Saturday, July 23, 2005

Visiting the Amiable Dunce

Friday, July 22, Anaheim, California

Today was our Ronald Reagan Day. We drove from North Hollywood, where we had spent the night, to Simi Valley where the Reagan Presidential Library is located . The site is up on a sizable hill and reminds everyone, I’m sure, of his famous quote about America being like a ‘shining city on a hill.’ The view is beautiful and it is a perfect resting place for someone I personally considered to be a great American president.

As a Libertarian myself, I did not agree with everything Reagan, a Conservative Republican, did or said. I did admire him as a person, I admired his conviction and his will to do whatever was necessary to keep America strong and relevant. He had balls as big as coconuts.

Americans generally, if you discount the intelligentsia and most of the media, loved Regan. He was strong and firm. He wasn’t wishy-washy. He wasn’t ambivalent. He was like them. The better-than-thou crowd, on the other hand, despised him. He was, according to them, an amiable dunce.

The amiable dunce was born poor. He worked hard. He was president of the Screen Actors Guild. He was Governor if California. He was President of the most powerful nation on earth. He was a decent human being. I’ll take him over Bill Clinton, or the wannabe president, John Kerry, or even George W. Bush, any day.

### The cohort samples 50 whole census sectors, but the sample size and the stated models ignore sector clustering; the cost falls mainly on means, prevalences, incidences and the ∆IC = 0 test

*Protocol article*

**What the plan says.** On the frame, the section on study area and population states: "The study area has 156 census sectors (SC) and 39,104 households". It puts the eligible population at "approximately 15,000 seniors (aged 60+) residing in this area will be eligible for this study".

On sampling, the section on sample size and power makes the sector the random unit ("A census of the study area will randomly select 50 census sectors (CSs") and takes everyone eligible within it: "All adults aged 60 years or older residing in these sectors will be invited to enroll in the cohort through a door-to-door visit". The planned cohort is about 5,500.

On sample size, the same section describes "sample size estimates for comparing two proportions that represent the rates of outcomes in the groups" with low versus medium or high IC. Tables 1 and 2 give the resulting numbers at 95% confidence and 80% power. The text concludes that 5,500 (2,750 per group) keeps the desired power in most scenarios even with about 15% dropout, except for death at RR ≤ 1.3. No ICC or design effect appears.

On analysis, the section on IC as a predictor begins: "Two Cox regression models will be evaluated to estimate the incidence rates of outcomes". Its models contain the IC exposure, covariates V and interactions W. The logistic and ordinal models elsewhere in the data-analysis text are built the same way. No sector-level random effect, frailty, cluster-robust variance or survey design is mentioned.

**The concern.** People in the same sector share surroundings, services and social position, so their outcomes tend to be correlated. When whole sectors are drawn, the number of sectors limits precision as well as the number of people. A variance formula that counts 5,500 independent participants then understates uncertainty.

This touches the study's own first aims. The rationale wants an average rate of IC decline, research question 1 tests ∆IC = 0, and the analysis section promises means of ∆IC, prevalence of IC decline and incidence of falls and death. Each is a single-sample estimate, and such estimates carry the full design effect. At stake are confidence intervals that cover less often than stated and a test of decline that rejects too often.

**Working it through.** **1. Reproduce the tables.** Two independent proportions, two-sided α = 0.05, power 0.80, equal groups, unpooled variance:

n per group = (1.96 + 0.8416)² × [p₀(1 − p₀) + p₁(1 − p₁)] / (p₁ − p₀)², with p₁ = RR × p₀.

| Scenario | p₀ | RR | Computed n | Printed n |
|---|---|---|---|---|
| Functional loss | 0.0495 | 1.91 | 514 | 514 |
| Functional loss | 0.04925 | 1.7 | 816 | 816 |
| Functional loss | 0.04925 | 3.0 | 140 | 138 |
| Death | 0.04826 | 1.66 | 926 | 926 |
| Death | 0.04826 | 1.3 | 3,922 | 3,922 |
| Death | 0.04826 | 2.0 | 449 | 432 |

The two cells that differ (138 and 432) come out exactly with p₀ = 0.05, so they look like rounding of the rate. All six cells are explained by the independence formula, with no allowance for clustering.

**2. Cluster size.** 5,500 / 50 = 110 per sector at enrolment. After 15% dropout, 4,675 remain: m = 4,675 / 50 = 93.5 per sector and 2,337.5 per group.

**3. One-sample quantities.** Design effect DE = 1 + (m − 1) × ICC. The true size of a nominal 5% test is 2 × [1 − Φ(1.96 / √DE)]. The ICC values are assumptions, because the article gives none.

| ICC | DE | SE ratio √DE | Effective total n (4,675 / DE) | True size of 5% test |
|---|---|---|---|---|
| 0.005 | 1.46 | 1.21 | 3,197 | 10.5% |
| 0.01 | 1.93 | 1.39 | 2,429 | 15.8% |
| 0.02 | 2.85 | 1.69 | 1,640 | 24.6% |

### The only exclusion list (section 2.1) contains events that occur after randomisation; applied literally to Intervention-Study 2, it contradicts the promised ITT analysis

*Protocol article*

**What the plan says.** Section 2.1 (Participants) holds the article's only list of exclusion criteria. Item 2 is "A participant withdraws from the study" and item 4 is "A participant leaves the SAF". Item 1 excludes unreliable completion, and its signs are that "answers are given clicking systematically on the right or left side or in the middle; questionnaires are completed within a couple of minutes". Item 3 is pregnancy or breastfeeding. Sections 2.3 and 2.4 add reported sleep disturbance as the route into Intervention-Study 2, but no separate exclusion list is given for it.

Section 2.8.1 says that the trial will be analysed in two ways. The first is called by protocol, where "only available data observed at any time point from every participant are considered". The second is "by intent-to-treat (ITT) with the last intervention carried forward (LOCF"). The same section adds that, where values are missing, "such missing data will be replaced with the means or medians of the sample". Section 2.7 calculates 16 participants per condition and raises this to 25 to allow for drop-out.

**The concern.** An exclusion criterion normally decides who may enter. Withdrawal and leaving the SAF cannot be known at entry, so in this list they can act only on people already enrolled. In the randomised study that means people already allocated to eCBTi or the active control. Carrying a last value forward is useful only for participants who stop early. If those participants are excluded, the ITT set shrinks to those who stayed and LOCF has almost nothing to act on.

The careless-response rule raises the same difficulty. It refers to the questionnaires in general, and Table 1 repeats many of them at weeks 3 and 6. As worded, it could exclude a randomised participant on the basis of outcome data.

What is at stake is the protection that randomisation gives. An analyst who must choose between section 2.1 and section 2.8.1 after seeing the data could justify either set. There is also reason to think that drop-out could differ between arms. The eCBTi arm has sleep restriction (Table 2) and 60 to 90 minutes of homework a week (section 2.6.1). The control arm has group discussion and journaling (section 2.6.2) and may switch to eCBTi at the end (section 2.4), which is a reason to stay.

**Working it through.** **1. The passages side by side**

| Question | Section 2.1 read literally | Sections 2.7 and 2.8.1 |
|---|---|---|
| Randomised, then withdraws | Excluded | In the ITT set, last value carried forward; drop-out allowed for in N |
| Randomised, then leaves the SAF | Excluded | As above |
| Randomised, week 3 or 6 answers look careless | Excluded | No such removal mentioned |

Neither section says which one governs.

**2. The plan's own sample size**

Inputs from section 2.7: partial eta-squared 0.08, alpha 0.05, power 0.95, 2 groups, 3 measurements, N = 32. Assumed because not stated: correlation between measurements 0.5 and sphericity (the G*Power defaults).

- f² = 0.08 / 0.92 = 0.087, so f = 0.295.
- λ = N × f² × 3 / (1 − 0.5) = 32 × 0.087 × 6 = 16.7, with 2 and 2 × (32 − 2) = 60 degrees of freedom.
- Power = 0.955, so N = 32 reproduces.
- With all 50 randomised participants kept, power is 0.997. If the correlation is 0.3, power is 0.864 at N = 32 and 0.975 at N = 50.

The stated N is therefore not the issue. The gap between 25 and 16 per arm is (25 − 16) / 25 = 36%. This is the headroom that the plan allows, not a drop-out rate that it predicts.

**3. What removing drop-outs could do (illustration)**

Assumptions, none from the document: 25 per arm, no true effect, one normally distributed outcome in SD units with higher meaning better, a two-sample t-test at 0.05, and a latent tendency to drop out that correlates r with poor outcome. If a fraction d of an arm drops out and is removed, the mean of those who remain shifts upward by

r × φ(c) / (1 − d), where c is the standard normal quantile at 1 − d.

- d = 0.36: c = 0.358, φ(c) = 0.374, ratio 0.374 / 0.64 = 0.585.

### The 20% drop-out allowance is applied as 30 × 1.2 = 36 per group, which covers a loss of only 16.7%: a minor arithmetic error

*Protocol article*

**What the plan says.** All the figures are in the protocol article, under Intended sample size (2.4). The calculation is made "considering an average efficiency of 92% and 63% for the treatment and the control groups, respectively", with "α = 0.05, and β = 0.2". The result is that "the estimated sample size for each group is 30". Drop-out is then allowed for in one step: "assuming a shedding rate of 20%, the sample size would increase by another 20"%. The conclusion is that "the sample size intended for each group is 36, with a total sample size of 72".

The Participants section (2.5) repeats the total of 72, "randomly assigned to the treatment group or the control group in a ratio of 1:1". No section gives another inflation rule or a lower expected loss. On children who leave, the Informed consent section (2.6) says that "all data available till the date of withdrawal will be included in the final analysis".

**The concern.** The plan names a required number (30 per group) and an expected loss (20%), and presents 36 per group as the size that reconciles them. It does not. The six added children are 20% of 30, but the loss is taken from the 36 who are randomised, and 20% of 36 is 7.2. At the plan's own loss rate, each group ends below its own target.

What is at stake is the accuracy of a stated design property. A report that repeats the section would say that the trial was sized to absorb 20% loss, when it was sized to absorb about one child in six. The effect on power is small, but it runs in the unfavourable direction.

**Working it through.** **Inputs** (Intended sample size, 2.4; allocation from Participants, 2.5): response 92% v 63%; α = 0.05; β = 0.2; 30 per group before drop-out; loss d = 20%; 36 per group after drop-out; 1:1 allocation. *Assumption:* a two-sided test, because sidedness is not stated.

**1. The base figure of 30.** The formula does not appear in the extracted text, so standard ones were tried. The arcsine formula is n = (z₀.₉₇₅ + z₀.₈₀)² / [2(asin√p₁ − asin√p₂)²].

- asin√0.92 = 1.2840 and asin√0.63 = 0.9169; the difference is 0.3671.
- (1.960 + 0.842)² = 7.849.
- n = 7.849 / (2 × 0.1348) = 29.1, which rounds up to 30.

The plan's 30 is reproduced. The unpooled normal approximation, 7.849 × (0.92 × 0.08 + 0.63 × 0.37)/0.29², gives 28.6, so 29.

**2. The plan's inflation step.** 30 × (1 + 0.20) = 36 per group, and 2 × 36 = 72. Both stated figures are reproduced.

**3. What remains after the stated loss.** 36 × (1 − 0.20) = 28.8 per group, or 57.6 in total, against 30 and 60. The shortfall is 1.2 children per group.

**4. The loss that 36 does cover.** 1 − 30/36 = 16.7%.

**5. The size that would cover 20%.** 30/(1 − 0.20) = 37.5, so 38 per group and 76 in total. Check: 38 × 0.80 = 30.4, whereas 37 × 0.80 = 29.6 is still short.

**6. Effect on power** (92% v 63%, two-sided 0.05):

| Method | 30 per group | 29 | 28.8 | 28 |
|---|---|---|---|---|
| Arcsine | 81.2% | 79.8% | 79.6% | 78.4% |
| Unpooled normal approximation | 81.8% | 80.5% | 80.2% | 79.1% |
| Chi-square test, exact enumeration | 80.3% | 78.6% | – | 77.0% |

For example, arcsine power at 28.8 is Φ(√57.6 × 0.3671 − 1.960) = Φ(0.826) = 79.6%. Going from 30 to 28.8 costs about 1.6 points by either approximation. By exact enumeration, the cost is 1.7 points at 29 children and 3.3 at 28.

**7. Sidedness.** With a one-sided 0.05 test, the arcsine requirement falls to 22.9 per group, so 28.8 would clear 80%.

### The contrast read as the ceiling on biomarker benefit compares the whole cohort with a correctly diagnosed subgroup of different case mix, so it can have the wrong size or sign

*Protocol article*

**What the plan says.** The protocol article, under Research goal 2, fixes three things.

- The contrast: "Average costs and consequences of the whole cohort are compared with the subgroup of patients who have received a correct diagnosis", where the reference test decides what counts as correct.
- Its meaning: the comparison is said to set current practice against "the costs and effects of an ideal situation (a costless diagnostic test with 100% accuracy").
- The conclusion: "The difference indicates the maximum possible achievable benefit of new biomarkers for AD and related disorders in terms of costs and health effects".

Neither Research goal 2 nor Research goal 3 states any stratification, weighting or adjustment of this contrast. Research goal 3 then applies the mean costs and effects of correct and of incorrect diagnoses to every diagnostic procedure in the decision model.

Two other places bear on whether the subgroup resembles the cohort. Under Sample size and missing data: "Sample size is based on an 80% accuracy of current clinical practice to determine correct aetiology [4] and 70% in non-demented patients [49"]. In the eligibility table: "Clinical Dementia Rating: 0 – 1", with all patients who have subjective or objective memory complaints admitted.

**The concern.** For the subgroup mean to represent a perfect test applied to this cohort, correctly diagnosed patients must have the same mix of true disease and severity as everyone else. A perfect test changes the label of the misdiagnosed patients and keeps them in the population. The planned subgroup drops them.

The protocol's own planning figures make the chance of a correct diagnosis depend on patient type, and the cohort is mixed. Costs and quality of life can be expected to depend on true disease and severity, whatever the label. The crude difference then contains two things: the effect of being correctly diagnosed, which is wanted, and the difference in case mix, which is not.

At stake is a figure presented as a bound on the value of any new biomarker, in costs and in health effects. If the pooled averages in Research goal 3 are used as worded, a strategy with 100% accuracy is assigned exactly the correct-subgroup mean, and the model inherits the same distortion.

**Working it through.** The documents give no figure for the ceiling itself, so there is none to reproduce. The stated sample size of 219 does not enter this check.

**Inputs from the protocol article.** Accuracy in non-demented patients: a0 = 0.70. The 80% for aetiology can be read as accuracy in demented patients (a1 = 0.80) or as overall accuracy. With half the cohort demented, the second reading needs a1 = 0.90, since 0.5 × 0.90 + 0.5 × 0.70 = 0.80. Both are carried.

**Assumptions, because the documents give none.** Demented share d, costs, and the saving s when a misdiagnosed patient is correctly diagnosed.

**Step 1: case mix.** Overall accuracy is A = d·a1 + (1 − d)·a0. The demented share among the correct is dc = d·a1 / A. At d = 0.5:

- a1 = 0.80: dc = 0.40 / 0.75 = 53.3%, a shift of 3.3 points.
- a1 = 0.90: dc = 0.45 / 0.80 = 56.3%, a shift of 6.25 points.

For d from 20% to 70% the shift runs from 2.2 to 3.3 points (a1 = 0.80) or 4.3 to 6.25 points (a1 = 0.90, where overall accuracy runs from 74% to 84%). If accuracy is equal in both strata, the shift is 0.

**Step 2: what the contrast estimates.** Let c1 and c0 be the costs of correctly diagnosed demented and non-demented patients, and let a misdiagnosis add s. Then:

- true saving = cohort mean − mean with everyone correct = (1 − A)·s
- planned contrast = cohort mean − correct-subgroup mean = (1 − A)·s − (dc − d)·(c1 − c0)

I like a man who stands by his word and who honours his responsibilities. There are too few men (and women) like that. On a tour of Hollywood yesterday, I sat beside a man who was born poor, like Reagan (and me) and who by hard work and application made a successful life for himself. I was encouraged. I have met so many people in my life who whine and gripe and bitch about everything and who seldom, if ever, take stock of their lives and see how they might improve things for themselves. It is easier to complain about your job or your relationship or your life than to do something about it.

I noticed something yesterday. On Rodeo drive, where Hollywood’s elite and well-to-do tourists shop for overpriced clothes, jewellery and accessories, stores were empty. In each store I looked into as I walked by, a solitary saleswoman stood looking towards the entrance, seemingly wishing for someone, anyone, to come in before she expired of boredom. Is it an anomaly, or the beginning of a slowdown? I don’t know.


  1. I am enjoying your peripatetic excursion. I was hoping you would have reported on the Getty Gallery. Is the temperature today really 115*F.?
    I've always knew you're a cool cat, but my gawd, you must be living in your aircondition rental, or hanging out at freezing fast food survival stops. Keep the messages coming. Wild Bill.

  2. A Getty post will follow. Great place!